In a previous blog post, we introduced some of the tools of the tax-planning trade. These include tax-sheltered accounts for saving toward retirement, healthcare, and education, as well as tax-efficient tools for charitable giving, emergency spending, and estate planning.
It’s one thing to have the access to the best tax planning tools. It’s another to make best use of them. Make no mistake – tax-planning techniques are just as important as the tools. They’re also more durable when used within a unified strategy across all of your financial interests.
Tax laws are constantly changing these days and breaks come and go – all of this is beyond our control. A tailored, tax-wise strategy in place makes it easier to adjust whenever things changes. And things always change.
The Big Picture
The best tax-planning strategies include meticulous attention to the details, as well as to how each action contributes to your overall big picture.
We consider effective tax planning as a way to reduce your lifetime tax bill—or beyond, if you’re preparing for a tax-efficient wealth transfer to your heirs.
It’s staged on multiple fronts, and it begins with your investment techniques.
One of the most powerful ways to ward off excess taxes is to be tax-wise about your investing. It might surprise you to know that few investors take full advantage of the available opportunities. This includes how you manage your investment accounts, select individual holdings, and buy and sell those holdings.
Managing your investments
- Building: Are you maxing out your contributions to suitable tax-sheltered accounts? The more money you hold in various tax-sheltered forms, the more flexibility you’ll have to avoid or defer taxes that can come with building wealth.
- Managing: Are you carefully considering your asset location, dividing your various assets among your taxable vs. tax-sheltered accounts for overall tax efficiency? Generally, you use tax-sheltered accounts to hold your least tax-efficient holdings, while locating your most tax-efficient holdings in your taxable accounts.
- Spending: Do you have a detailed plan for tapping into your taxable, tax-deferred, and tax-free accounts when it is time to spend your wealth? Cash-flow planning calls for a deep familiarity with the accounts and assets you’ve got; the rules involved in deploying each; and your specific spending goals all while monitoring any changes that could affect your plans. For more about a retirement spend down strategy click here.
As you select individual holdings …
Are you being careful to select tax-efficient options? Even when different funds share the same investment objectives, some may be better than others at managing their holdings. Look for fund managers with solid tax-management methods. These can include:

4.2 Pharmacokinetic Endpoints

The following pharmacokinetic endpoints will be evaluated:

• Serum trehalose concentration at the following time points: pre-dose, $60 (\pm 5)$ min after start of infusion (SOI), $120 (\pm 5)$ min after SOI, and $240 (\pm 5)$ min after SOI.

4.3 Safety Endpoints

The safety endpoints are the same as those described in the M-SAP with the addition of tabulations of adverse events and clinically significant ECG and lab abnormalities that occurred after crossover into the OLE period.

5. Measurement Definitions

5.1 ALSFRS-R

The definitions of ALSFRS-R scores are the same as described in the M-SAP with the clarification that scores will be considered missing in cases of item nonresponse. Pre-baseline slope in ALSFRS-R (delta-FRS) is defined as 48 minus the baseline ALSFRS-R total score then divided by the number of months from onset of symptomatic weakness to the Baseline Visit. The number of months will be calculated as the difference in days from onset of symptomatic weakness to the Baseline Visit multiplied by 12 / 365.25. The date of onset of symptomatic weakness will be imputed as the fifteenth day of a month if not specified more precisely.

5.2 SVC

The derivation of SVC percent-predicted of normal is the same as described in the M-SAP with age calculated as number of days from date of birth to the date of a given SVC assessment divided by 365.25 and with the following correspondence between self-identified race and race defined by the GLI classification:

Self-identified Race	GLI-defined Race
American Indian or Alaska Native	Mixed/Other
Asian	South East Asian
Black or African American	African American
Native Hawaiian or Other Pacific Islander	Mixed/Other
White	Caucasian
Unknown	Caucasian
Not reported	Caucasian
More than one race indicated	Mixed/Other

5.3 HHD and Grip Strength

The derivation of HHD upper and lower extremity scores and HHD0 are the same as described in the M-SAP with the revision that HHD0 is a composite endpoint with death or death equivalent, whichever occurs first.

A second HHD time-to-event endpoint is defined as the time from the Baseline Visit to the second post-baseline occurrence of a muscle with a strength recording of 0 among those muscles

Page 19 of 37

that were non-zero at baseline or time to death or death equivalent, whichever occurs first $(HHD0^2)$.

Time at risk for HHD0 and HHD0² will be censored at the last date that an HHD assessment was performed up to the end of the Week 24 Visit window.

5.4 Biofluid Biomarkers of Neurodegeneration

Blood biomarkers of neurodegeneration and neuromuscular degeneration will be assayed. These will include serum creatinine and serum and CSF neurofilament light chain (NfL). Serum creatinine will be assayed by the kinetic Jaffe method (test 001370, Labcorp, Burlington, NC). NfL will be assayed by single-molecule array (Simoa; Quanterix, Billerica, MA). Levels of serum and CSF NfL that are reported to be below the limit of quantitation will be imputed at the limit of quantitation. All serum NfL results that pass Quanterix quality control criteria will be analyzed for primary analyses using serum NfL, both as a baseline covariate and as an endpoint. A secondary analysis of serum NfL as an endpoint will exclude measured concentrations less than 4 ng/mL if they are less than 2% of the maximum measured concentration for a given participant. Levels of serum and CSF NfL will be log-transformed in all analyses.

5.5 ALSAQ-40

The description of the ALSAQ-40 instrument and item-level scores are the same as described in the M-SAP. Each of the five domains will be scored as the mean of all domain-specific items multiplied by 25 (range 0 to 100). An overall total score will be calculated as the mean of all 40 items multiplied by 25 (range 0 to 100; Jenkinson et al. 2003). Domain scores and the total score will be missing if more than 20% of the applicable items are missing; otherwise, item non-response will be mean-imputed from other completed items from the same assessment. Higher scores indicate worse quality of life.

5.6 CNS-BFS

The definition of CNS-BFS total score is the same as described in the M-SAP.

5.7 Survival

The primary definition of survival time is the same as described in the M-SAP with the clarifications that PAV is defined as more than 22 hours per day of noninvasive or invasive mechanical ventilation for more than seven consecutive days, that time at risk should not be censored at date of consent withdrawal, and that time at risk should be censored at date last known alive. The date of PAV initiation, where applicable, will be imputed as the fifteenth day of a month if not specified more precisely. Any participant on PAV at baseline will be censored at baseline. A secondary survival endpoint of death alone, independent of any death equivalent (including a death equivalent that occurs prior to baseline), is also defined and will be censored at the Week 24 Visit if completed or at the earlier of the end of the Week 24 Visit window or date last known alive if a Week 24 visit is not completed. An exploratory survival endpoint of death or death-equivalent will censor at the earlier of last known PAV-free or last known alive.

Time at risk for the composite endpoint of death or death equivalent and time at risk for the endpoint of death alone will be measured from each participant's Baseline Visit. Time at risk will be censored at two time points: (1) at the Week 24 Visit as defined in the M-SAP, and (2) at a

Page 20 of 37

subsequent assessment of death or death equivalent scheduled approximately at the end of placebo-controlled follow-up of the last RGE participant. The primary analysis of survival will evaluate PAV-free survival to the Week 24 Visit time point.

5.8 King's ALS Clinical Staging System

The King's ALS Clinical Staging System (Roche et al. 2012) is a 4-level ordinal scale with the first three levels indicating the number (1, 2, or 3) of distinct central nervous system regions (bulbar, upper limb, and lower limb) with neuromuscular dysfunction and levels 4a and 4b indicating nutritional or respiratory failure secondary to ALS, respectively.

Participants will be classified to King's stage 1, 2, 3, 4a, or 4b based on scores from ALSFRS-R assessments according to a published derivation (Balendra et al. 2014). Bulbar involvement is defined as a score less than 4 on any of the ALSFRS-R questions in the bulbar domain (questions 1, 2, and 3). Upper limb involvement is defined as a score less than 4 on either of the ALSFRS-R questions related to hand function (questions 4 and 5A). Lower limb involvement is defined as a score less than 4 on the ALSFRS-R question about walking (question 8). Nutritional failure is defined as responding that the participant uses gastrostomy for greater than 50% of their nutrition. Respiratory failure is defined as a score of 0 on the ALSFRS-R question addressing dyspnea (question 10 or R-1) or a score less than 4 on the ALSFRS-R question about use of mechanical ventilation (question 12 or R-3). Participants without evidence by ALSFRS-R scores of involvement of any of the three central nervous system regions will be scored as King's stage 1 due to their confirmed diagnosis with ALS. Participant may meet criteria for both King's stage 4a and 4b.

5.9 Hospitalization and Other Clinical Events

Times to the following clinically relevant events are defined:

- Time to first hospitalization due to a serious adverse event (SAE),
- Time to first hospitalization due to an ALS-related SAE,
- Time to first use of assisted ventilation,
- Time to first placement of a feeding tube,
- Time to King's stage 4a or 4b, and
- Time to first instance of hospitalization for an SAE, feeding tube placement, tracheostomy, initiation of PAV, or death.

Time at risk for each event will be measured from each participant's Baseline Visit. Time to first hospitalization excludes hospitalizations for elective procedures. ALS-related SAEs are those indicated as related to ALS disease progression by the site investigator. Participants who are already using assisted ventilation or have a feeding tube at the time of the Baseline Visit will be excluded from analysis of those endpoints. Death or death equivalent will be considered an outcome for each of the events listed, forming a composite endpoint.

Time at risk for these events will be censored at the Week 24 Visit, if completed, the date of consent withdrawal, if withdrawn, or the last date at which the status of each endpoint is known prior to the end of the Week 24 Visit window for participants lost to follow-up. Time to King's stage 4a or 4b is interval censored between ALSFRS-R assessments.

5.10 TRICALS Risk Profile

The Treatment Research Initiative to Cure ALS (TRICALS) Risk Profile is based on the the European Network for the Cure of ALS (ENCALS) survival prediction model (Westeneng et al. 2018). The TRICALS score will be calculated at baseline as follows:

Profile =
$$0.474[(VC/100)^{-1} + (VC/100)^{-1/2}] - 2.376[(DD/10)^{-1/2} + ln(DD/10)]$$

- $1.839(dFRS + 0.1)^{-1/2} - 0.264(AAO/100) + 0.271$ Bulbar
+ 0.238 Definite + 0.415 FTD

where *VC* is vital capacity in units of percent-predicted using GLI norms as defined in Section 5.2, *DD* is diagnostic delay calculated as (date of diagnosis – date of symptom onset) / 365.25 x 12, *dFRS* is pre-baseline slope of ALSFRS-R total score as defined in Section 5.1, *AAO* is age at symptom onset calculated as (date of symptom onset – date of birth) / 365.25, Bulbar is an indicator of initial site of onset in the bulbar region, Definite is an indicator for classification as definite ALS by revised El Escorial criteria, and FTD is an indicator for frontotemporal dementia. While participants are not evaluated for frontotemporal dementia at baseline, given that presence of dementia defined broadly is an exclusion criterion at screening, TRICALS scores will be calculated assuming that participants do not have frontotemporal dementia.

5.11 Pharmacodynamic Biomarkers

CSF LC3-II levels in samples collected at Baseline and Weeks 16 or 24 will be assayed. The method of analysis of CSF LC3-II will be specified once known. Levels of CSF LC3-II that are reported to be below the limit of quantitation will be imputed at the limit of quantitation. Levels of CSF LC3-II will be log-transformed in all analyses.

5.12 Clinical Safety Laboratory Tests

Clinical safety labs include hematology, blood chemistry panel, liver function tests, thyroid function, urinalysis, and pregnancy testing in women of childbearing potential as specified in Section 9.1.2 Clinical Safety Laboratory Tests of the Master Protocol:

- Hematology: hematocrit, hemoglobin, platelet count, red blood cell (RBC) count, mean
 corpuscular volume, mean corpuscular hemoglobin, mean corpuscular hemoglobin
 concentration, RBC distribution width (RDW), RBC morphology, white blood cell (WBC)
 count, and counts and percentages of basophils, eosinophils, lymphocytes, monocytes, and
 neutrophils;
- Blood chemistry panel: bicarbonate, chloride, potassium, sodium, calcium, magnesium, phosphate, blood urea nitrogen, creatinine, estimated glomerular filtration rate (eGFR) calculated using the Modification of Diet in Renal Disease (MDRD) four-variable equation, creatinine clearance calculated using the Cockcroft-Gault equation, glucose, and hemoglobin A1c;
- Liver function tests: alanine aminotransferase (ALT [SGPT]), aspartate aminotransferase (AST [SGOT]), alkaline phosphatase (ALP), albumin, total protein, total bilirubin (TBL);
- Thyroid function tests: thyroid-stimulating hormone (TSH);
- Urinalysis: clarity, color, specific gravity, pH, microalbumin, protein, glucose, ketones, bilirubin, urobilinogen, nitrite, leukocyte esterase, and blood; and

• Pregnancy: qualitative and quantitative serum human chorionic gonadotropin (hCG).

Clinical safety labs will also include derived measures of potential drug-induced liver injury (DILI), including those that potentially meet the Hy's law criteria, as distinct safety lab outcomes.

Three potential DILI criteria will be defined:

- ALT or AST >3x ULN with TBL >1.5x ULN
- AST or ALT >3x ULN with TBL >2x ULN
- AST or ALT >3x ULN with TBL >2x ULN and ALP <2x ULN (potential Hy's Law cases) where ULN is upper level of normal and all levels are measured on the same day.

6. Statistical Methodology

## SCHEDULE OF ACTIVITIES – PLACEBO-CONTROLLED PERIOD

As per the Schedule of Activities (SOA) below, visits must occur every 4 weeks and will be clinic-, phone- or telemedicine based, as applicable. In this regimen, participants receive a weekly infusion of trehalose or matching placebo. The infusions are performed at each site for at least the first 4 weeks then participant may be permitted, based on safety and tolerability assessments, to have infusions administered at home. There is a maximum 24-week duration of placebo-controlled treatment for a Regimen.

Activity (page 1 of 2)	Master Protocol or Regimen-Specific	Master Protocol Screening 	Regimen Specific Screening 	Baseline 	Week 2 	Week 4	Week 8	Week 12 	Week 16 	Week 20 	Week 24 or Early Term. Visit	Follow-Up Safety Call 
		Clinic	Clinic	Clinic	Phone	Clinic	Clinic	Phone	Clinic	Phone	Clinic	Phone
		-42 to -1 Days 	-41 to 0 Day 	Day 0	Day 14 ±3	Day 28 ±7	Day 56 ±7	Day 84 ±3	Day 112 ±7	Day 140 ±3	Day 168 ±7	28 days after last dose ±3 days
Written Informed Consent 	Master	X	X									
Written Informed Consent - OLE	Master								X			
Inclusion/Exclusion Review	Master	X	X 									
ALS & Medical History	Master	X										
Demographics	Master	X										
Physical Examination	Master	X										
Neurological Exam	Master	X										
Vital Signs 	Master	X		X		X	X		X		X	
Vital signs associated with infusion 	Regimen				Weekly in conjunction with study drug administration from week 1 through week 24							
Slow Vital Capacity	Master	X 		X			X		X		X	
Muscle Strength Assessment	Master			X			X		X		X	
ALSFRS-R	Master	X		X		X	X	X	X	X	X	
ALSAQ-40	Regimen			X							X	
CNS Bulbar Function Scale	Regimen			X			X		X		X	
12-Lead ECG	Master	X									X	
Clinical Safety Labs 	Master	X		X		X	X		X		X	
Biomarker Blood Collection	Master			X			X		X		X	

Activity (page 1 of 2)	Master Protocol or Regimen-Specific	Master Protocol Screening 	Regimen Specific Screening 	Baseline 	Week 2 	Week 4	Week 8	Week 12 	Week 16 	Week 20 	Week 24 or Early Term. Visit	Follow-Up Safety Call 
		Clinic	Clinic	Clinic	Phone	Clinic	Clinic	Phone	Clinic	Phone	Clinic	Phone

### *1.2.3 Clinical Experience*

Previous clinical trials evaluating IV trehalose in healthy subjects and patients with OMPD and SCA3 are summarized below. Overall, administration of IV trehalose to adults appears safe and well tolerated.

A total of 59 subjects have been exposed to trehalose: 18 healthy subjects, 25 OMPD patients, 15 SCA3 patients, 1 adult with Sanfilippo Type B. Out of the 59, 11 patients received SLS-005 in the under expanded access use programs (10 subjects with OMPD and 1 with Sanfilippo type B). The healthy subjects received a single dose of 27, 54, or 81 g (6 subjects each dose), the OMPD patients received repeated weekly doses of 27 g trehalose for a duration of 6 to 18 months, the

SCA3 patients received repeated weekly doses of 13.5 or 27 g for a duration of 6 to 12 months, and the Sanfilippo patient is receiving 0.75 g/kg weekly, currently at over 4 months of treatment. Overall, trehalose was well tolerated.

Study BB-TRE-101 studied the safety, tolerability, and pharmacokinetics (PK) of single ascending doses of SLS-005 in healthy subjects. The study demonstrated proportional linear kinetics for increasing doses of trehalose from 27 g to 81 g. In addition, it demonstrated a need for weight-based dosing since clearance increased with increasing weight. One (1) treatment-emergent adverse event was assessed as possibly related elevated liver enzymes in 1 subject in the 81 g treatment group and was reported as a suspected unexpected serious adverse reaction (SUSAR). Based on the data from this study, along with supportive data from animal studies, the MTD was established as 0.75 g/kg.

- Patient Investing: We suggest using managers who patiently participate in their target market’s long-term expected growth – opposed to the “active management” approach which revolves around what a so-called expert “thinks” markets, the economy or interest rates are going to do. Active management has been shown to be a counterproductive and unreliable way to achieve investment goals. Patient investing makes good sense and is typically more tax efficient as it involves less action – action that could potentially be taxable.
- Tax-Managed Investing: When it comes to your taxable accounts, look for funds that are lean towards tax-friendly trading techniques such as avoiding costly short-term capital gains, and more aggressively realizing capital losses to offset gains.
As you buy and sell holdings …
Are you being patient and thoughtful about your trading? Do you avoid unnecessary trading and short-term capital gains (which can be taxed at higher rates)? Are you guided by a personalized investment plan? As a general rule, the fewer trades required to follow your investment plan, the better off you will likely be when taxes are due.
Harvesting Capital Gains and Losses
A solid investment plan help you identify and make best use of tax-loss and tax-gain harvesting opportunities when it is appropriate.
Tax-loss harvesting involves:
- Selling all or part of securities at a loss to offset a capital gains tax liability.
- Reinvesting the proceeds in a similar (not “substantially identical”) position.
- Optionally returning the proceeds to the original position after at least 31 days have passed (to avoid the IRS “wash-sale rule”).
You can then use any realized capital losses to offset current or future capital gains, without significantly altering your portfolio mix.
Tax-loss harvesting typically lowers a harvested holding’s cost basis. So you’re usually postponing rather than eliminating taxable gains entirely. Why would you bother than? More time gives you more control over when, how, or if you’ll realize the gains. For example, you could wait until tax rates are more favorable, or reduce embedded gains over time through gifting, charitable, or estate planning tactics.
Tax-gain harvesting involves selling appreciated holdings to deliberately generate taxable income. Why would you do that? Your goal is to minimize lifetime taxes paid. So you may intentionally generate taxable income in years when your tax rates are more favorable (such as when you’re tapping your portfolio in retirement), and preserve your tax-favored income for years when your rates are higher. Basically, you’re sacrificing a tax return battle or two, in an effort to win the tax-planning “war.”
For more information about other tax planning tools please click here.
Copper Leaf Financial develops wealth management plans that are tailored to you. When it comes to your finances it is critical that tax efficient strategies are woven throughout all your financial planning. Call our office at 802.878.2731 to schedule a strategy session.
This material has been authored by a 3rd party and CLF makes no representation and takes no responsibility for the accuracy of the information presented.